Kindness is not a topic that you are likely read too many posts about. It seems just sort of—well, bland. “Yeah, yeah, practice random acts of kindness, blah, blah, blah.” But for Christians it is a rather important virtue to both possess and continually cultivate. It is part of what could be called the Christian uniform of love (Col. 3:12-14), which identifies the Christian wearer as being part of God’s people, the church. Indeed, kindness is listed as one of the qualities of the fruit of the Spirit (Gal. 5:22,23). However, while Christian kindness is very similar to kindness as the world may perceive it, it also has some differences.
Christian kindness is modeled after God’s own kindness—”You shall be holy, for I am holy” (Lev. 11:44, 45 / 19:2 / 20:7 / 1 Peter 1:16). And as God’s kindness is demonstrated in the blessings He gives to both the evil and the good, so Christian kindness will show itself in blessings and benefits toward others in word, deed, and attitude. And as disciples of Jesus, we must do more than just believe that it is important, we must practice it regularly. We are not afforded the luxury of saying, “Yes, I know I should be more kind, but it’s just not me.” It isn’t an option we may choose or refuse. We must be doers of the word and not hearers only, who deceive themselves (James 1:22).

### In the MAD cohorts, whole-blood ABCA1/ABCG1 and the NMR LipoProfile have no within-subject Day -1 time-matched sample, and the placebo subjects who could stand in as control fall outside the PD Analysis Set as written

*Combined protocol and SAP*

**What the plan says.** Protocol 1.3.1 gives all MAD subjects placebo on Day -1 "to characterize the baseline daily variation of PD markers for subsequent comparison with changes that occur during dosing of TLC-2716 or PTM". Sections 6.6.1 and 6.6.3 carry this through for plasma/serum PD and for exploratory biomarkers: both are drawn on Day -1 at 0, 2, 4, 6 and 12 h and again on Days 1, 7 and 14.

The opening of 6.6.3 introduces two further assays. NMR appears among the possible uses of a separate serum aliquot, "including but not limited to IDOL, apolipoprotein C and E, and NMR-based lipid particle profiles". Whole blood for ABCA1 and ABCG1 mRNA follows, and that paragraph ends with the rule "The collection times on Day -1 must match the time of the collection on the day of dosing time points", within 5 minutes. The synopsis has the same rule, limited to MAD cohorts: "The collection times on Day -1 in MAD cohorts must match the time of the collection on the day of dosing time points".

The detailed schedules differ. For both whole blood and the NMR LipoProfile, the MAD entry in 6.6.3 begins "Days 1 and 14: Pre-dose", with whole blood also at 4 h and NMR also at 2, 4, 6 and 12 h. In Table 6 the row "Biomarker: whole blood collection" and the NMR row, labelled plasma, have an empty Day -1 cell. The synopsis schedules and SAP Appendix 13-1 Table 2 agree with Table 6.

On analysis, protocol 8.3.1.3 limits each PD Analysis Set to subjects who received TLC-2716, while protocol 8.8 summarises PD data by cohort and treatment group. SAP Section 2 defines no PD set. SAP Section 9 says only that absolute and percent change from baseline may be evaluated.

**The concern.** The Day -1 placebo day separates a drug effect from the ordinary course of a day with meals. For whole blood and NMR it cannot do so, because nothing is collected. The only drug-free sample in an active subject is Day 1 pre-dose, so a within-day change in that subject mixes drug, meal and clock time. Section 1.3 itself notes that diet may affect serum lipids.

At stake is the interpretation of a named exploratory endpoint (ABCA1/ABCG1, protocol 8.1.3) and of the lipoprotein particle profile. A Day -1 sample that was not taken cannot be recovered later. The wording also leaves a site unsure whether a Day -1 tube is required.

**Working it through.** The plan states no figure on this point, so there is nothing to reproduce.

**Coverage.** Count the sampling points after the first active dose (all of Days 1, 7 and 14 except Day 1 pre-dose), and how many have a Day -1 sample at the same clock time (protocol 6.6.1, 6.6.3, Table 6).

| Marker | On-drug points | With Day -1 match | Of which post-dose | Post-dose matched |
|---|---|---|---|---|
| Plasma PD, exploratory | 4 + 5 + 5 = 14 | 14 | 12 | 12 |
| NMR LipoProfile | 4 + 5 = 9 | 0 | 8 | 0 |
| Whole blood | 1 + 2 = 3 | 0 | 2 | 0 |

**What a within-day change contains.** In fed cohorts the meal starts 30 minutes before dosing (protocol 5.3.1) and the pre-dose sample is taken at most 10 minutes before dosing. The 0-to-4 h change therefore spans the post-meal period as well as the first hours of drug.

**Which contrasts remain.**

Having said this, however, I must also point out that Christian kindness isn’t always bunnies and flowers—the typical perception of the world. Like God’s own kindness, Christian kindness must be more than merely “random”; it really should be quite deliberate and purposeful. “Random kindness” tends to be both self-serving (“I can feel good about myself, and maybe someone saw me and will think well of me.”—like many “philanthropists”) and enabling, but Christian kindness, like the Christian love from which it springs, has another’s best interests at heart. Where I’m going with this train of thought is this: true kindness also has a hard edge. It knows when “No” is the appropriate response to a request, and it knows when to speak up, even if it might be misperceived as being unkind. And it is this last matter that I’d like to especially address in this post.
As Christians we are sometimes fearful that what we say even in a perfectly correct and appropriate sharing of God’s own words will hurt someone’s feelings—and that would be unkind—and being unkind wouldn’t be Christian—so we don’t say anything. I have personally witnessed a number of Christians being “shut down” by an accusation from a lost person that what they were saying was not very kind, not very Christian. Their easily bruised feelings are held up like a shield or “King’s X” to “save them” from hard spiritual realities of their lostness, or their error, or their perversion, or their condemnation, or their eternal destination if they don’t repent.